Hewlett-Packard's WebOS is not dead yet, and that could be a good thing for chip maker Qualcomm, according to an industry analyst.
Jack Gold, an analyst at J. Gold Associates, today speculated that Qualcomm is the best potential buyer of WebOS because the company builds the only processors that run HP's mobile operating system.
"I believe the most logical candidate and the one who could make it successful is Qualcomm," Gold wrote in a report released Tuesday.
Gold said in an email to Computerworld that his speculation is not based on any inside information received from Qualcomm.
Qualcomm did not respond to a request to comment on Gold's report.
Gold said that as owner of WebOS, Qualcomm could bundle the OS with its chips to offer smartphone and tablet manufacturers a "complete package" that would include a central processor, a graphics processor, wireless chips and the WebOS software.
"Qualcomm offers the necessary tools and design capabilities to create a complete solution. It could build out an entire ecosystem," Gold said.
Qualcomm's current mobile OS offering, Brew, which is used primarily in lower-end feature phones, has been "getting quite stale," Gold added.
A Qualcomm-WebOS combination could "make the low cost tablet market come alive," especially in emerging markets not yet dominated by iPad and Android-based devices, Gold said.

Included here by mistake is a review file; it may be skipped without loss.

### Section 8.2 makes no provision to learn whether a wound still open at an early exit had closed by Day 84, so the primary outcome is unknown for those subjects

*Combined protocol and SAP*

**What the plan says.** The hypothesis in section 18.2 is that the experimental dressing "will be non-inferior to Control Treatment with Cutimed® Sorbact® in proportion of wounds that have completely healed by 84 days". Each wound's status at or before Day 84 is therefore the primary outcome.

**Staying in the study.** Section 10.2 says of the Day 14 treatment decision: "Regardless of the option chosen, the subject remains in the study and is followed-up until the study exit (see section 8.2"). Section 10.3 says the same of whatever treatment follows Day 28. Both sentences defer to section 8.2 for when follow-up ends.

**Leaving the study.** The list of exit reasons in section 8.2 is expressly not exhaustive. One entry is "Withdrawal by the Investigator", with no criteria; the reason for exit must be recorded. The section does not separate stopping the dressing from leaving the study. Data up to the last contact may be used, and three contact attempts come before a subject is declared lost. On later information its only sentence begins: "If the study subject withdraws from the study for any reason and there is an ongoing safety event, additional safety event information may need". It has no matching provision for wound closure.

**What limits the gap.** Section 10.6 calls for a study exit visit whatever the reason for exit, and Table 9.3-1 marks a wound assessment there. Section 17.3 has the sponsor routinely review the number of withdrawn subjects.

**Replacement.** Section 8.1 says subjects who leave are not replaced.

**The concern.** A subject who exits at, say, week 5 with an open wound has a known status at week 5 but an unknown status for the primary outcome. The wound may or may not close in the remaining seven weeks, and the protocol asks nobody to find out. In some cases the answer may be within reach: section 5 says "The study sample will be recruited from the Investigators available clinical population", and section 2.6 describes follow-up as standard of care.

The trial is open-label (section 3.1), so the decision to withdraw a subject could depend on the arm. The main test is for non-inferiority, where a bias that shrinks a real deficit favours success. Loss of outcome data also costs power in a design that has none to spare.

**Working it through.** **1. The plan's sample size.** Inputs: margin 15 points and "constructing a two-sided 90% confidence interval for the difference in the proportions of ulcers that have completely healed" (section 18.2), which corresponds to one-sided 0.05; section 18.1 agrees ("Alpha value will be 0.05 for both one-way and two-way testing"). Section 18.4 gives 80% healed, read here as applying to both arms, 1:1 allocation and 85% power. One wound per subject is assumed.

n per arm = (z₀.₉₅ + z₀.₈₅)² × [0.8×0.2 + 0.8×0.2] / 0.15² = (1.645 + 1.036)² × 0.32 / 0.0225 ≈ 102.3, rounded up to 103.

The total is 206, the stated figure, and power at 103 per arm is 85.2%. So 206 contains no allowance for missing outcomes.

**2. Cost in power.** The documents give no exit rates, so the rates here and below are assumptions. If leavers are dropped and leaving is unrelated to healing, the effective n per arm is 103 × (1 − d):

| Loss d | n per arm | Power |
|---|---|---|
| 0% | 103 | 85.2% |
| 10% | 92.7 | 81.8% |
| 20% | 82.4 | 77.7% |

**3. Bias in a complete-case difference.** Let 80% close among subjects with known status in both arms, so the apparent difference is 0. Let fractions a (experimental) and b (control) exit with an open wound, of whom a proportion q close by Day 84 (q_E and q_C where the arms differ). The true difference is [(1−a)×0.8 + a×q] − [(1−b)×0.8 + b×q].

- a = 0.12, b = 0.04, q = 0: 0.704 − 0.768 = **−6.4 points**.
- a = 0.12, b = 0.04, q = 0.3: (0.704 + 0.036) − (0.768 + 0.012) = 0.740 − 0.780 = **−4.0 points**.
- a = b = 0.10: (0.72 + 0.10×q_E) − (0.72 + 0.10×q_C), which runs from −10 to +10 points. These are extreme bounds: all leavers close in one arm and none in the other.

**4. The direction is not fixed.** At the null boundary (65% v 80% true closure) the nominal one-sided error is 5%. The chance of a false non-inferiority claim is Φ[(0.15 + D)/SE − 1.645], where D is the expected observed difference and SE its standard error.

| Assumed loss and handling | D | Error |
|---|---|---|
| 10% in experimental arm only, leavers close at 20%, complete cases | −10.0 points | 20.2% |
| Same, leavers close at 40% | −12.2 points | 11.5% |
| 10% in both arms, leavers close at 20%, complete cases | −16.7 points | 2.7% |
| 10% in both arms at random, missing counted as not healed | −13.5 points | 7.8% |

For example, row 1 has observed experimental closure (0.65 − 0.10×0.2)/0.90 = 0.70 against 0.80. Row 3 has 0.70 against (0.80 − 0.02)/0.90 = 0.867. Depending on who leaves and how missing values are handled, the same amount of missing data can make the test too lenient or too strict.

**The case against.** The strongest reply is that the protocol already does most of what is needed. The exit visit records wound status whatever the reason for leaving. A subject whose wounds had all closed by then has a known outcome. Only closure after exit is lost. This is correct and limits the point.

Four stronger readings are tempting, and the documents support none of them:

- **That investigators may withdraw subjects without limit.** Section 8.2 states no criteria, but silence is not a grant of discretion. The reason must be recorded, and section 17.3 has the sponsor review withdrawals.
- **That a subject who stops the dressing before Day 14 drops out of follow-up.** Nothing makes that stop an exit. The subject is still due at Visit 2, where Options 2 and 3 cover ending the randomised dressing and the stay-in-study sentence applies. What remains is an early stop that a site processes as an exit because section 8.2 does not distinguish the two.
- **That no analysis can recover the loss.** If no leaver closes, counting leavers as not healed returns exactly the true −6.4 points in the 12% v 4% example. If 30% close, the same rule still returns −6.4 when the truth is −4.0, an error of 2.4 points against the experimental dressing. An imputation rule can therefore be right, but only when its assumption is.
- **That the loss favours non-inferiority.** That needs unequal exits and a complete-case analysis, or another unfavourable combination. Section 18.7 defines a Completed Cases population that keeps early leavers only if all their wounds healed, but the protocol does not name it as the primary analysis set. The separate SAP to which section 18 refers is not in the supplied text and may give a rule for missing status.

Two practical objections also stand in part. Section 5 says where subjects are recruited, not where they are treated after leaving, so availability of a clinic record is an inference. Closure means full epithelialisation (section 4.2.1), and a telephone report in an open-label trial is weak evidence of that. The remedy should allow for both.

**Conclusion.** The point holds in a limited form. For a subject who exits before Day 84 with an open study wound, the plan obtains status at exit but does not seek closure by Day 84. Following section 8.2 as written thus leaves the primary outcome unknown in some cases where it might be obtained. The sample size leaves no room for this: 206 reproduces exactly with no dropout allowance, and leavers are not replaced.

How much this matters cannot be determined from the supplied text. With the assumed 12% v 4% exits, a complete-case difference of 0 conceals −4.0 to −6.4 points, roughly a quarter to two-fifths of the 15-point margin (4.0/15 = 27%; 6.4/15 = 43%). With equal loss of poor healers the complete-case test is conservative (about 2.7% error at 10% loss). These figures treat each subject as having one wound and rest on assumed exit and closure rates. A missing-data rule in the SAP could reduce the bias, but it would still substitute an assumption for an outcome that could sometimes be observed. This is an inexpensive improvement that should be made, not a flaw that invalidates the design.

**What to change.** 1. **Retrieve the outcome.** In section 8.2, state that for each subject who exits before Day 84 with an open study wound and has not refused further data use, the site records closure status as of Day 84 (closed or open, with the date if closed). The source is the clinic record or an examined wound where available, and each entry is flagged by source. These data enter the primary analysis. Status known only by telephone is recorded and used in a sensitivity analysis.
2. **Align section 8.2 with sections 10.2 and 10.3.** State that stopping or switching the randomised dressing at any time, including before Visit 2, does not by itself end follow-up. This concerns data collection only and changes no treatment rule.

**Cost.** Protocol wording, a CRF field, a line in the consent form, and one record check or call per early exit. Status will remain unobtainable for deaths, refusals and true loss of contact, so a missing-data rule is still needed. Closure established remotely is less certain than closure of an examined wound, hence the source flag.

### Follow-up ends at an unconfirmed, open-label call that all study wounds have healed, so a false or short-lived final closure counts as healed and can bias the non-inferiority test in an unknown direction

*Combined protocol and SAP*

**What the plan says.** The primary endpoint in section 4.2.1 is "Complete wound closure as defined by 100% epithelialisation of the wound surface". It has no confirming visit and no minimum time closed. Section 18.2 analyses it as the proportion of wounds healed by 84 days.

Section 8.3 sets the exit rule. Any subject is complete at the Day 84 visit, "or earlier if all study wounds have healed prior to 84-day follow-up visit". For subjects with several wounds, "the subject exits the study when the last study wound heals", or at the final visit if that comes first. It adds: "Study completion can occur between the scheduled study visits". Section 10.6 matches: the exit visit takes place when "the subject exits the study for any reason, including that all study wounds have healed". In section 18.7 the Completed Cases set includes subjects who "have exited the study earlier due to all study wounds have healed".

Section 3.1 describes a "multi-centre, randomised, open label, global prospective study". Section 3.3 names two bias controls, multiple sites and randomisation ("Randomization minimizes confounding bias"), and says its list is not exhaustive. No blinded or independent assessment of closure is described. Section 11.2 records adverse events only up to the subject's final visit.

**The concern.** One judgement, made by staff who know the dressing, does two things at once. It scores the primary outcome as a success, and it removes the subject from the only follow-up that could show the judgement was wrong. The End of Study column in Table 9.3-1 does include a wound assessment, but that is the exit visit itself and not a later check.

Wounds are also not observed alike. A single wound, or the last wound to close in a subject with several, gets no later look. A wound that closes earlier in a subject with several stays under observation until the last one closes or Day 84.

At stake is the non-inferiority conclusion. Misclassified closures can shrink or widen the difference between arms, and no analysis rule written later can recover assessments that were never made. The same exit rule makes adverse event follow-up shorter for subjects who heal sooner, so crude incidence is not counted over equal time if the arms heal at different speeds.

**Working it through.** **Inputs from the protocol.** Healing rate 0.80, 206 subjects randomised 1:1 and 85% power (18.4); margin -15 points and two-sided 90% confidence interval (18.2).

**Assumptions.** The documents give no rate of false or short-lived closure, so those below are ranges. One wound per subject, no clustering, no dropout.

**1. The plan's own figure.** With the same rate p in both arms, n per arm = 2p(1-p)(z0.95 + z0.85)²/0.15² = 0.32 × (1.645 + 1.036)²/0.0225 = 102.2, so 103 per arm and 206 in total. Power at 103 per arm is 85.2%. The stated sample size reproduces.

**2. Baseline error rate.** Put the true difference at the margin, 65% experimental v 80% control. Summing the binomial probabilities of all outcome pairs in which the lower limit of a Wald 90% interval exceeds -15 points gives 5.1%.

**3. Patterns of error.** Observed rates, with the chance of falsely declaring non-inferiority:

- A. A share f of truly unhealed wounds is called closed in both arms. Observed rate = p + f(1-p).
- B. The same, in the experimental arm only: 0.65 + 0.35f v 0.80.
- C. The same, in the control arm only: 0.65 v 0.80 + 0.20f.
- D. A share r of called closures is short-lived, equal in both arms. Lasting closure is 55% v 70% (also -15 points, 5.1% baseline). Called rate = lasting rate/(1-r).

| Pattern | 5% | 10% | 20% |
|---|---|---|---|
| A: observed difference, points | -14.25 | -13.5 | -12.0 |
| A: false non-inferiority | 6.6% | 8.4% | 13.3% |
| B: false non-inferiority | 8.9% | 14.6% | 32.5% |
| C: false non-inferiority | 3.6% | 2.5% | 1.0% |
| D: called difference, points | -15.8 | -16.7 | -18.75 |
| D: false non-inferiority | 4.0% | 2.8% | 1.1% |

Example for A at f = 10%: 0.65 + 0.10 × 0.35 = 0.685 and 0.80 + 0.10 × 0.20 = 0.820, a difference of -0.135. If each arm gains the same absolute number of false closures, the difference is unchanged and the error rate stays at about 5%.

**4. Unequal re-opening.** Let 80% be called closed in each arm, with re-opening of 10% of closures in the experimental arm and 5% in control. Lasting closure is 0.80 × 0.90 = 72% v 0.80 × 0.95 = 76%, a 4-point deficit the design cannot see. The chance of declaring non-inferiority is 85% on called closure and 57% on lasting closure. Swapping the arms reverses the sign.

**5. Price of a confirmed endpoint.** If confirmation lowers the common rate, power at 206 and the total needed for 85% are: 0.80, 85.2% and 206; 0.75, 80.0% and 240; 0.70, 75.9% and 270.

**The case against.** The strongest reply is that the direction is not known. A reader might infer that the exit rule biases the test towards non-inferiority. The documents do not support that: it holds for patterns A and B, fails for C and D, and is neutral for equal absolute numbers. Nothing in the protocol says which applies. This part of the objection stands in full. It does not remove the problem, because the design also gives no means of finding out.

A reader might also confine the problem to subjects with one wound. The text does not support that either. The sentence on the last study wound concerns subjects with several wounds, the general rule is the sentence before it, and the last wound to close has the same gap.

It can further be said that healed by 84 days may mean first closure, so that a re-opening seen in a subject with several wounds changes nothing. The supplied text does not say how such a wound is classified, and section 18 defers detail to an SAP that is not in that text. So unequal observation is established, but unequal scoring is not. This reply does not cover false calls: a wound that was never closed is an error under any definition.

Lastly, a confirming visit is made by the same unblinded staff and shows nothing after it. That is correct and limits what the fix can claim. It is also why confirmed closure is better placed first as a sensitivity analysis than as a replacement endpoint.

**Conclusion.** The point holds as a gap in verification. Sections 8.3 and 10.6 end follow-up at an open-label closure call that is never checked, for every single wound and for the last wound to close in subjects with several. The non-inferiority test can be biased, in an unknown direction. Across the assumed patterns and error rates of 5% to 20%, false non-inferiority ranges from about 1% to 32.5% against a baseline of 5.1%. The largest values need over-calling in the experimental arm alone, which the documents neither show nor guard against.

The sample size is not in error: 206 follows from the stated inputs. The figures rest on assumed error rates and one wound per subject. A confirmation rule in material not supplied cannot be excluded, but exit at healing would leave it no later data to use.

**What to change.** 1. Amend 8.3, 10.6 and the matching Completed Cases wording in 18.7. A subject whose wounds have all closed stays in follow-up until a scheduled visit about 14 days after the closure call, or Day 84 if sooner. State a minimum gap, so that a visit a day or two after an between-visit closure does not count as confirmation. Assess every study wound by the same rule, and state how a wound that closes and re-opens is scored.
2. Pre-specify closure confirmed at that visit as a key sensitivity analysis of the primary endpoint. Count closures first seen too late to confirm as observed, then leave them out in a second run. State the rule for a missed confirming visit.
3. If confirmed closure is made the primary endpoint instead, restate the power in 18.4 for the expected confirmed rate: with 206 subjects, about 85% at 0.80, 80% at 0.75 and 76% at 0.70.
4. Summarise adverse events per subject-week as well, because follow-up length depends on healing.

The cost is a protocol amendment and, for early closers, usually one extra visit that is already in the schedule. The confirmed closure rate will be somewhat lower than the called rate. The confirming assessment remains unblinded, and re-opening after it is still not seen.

Gold noted that Qualcomm already has committed to supporting Android and Microsoft's Windows Phone 7, but added that WebOS would be a "viable second platform" for manufacturers.
Analysts have noted that WebOS could be bought by several players, including Google and Apple. The latter firms would likely be interested in gaining ownership of HP's WebOS patents, anlaysts have said.
Other potential buyers, such as Samsung or Amazon, would have a more difficult time than Qualcomm in turning WebOS from an "also-ran into a competitive threat," Gold said.
HP last week pulled the plug on WebOS smartphones and tablets last week amid poor sales. HP said in a statement that it will "continue to explore options to optimize the value of WebOS software going forward."
Matt Hamblen covers mobile and wireless, smartphones and other handhelds, and wireless networking for Computerworld. Follow Matt on Twitter at @matthamblen, or subscribe to Matt's RSS feed . His e-mail address is firstname.lastname@example.org.